After months of waiting for this to happen, it’s finally almost here. Tomorrow will be the first day of Minecraft Makershop and I’m both excited and nervous. Mostly excited though. I was worried my ideal wouldn’t get off the ground after I got the grant, but I’m very pleased with how things have turned out so far, and thought I’d give an update of what’s happened since the last time I wrote about Minecraft Makershop.
The last time I wrote about Makershop was back in March after my grant proposal was accepted. Originally I’d planned to update as I went along, but I got caught up in other things and other blog updates. I definitely was busy at work these past 3 months though!
One of the first things I began doing with my grant proposal was taking the basic ideas from it to begin a book on creating a Minecraft Makershop. The book itself is meant to be for anyone who would like to start a similar workshop of their own based on what I started. Three months later and I’m still adding bits and pieces to it. I think I’ve finished another draft stage of it, and it’s currently at 44 pages. I’m not completely satisfied with it yet though, so I’m sure it’ll go through more edits before I finally released a PDF for anyone to download. I do plan to have it ready to submit with the report I have to turn in for my grant.
It took some time before I was able to work on the actual set up of the game world that I would use. I really should have downloaded the MinecraftEDU launcher before mid-May, but I was busy with other things at work and home. I did make sure the launcher was set up on the school computers around the same time, which turned out to be a good thing because the school filters for the region blocked access to the program. I had to communicate with the tech guy from the local RESA to get it fixed. All he had to do was pass the issue on to his head, and they fixed a few things to allow it to work at the school I will be using the program.
Of course, once it was set up at school to work, I was able to work on setting up the game world in between the crazy final closing up shop for all things technology. Planning the idea for the layout of the world was easy. Actually building it? Time consuming, but that’s really because of what I chose to do. Before I explain what I ended up building, here’s the excerpt from my Makershop book that explains what the world needed:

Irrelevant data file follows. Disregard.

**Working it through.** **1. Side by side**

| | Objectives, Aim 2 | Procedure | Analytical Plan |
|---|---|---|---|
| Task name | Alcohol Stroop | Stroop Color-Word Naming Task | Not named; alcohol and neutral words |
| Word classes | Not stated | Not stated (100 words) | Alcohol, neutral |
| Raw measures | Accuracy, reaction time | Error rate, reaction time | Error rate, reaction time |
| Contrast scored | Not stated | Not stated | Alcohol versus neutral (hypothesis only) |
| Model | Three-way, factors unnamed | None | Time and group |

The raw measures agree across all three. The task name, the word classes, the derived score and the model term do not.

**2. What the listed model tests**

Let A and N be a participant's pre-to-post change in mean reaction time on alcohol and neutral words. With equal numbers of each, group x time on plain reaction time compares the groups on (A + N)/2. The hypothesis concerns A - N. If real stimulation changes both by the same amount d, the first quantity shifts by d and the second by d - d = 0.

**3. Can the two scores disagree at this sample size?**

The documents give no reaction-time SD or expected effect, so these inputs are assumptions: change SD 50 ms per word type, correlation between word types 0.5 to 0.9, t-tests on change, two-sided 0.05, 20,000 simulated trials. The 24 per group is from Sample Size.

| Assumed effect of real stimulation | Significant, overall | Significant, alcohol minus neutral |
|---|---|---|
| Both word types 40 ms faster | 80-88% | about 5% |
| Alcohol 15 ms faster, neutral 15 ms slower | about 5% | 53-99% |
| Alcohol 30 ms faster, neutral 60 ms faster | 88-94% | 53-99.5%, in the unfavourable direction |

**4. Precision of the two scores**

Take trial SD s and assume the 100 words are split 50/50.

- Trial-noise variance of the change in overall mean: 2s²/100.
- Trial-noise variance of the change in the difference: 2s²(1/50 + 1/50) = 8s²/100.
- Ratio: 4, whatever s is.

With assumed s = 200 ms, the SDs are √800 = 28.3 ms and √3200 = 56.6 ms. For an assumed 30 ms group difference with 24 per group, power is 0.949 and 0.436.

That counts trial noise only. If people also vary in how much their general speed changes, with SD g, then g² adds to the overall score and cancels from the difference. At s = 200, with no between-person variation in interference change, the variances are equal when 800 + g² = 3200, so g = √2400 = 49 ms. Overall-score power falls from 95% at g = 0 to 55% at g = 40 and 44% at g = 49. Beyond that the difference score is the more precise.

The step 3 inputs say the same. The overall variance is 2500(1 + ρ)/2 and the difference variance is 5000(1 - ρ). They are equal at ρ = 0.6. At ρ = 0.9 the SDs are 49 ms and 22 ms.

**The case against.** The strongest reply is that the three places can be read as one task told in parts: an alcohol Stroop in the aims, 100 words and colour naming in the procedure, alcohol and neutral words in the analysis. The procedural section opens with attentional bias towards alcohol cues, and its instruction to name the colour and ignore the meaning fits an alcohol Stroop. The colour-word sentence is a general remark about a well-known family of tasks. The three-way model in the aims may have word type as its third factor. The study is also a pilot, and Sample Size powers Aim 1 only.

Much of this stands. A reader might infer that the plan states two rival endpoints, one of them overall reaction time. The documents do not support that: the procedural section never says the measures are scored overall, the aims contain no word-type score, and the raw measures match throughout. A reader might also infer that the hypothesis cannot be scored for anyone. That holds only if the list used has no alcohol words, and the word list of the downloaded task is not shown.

Flat World- In order to make setup as easily as possible for your group, it is best to have a flat
world. This will give you as much space as necessary, without having to worry about land barriers getting in the way. Do keep in mind that you can still spawn villages and mobs if you wish.
Creative Mode- You’ll want your flat world to be in creative mode so that attendees have access to
all of the blocks that they’ll need. If they’re not in creative mode in the flat world, they won’t be able to get other supplies anyway, unless you give them to the attendees.
Area 1, Days 1 & 2- Area 1 is what we will call the workspace in which attendees will complete
the activities for Days 1 and 2. Each attendee will need a workspace setup, which can be done using border blocks or fences. 30 x 30 spaces gives the attendees plenty of space to work with. You may wish to put down a road between the spaces to make it more appealing to the eye. Each attendee will label their workspace with a sign, as per the directions for Day 1.
Area 2, Day 3- Area 2 is what we will call the workspace in which attendees will complete the Day 3 activity that allows them to make any kind of building, as long as it meets the specifications set forth in the instructions. Again, each attendee will need a workspace, and since the attendees can make any kind of building, 50 x 50 spaces allow them plenty of space. Again, roads can be put down to make it more appealing, and attendees will label their workspace with a sign.
Area 3, Days 3-5- Area 3 is the largest space that will be created. This is the workspace in which
attendees will collaborate in groups to design a village or city. For Area 3, workspaces that are 300 x 300 each will give groups plenty of space to execute their plans. The amount of workspaces in Area 3 will depend on how many groups are created for the final project. For Area 3, only set up the border blocks. Do not include anything else inside.
Teleportation Blocks- Because the world will be spread out over such a large area, teleportation